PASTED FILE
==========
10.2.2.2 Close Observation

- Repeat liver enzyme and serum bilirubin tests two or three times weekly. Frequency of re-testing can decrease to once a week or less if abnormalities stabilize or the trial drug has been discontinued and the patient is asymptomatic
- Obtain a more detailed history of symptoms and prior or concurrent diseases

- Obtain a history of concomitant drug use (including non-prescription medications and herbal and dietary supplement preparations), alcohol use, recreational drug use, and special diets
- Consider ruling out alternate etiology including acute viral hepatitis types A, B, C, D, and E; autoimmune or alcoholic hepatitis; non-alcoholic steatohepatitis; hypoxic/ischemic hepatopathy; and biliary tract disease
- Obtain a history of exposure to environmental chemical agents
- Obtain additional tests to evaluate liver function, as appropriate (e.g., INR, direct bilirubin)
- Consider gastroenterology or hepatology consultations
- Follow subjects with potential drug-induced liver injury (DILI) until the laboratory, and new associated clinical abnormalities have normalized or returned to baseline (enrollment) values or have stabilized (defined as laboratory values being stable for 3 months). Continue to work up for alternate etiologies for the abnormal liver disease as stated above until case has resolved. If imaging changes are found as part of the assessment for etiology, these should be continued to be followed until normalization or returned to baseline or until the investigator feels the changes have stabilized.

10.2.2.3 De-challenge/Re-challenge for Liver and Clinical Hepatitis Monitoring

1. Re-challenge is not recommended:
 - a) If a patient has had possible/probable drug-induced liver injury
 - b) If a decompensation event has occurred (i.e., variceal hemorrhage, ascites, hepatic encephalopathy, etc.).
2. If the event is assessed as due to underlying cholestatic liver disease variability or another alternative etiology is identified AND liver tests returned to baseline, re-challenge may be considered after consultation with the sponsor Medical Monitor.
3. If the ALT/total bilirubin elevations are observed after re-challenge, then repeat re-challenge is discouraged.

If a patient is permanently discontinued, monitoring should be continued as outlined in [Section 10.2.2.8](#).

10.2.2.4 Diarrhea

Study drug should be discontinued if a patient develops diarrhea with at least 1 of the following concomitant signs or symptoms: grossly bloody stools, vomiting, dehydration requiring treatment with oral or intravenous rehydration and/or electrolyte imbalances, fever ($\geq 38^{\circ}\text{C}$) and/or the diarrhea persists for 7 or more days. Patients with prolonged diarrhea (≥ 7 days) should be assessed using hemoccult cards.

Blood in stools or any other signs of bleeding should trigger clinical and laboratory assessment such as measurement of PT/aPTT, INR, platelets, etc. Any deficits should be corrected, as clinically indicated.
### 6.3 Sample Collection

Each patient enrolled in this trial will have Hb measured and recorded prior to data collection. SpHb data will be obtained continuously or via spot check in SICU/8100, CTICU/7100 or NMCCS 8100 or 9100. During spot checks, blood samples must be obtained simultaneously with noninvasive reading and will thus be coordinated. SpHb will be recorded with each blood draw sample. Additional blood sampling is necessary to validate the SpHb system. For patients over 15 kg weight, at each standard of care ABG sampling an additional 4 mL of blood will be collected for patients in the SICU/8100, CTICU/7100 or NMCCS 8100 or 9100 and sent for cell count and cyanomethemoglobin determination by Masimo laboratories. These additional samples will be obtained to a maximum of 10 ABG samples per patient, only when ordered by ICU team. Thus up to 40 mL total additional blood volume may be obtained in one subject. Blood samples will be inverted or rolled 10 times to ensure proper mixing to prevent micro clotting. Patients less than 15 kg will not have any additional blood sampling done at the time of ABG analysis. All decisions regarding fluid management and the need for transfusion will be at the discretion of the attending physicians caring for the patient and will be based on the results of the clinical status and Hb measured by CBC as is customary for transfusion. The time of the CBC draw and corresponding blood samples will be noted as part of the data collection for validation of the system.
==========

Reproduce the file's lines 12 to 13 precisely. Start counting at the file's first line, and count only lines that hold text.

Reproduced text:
 - a) If a patient has had possible/probable drug-induced liver injury
 - b) If a decompensation event has occurred (i.e., variceal hemorrhage, ascites, hepatic encephalopathy, etc.).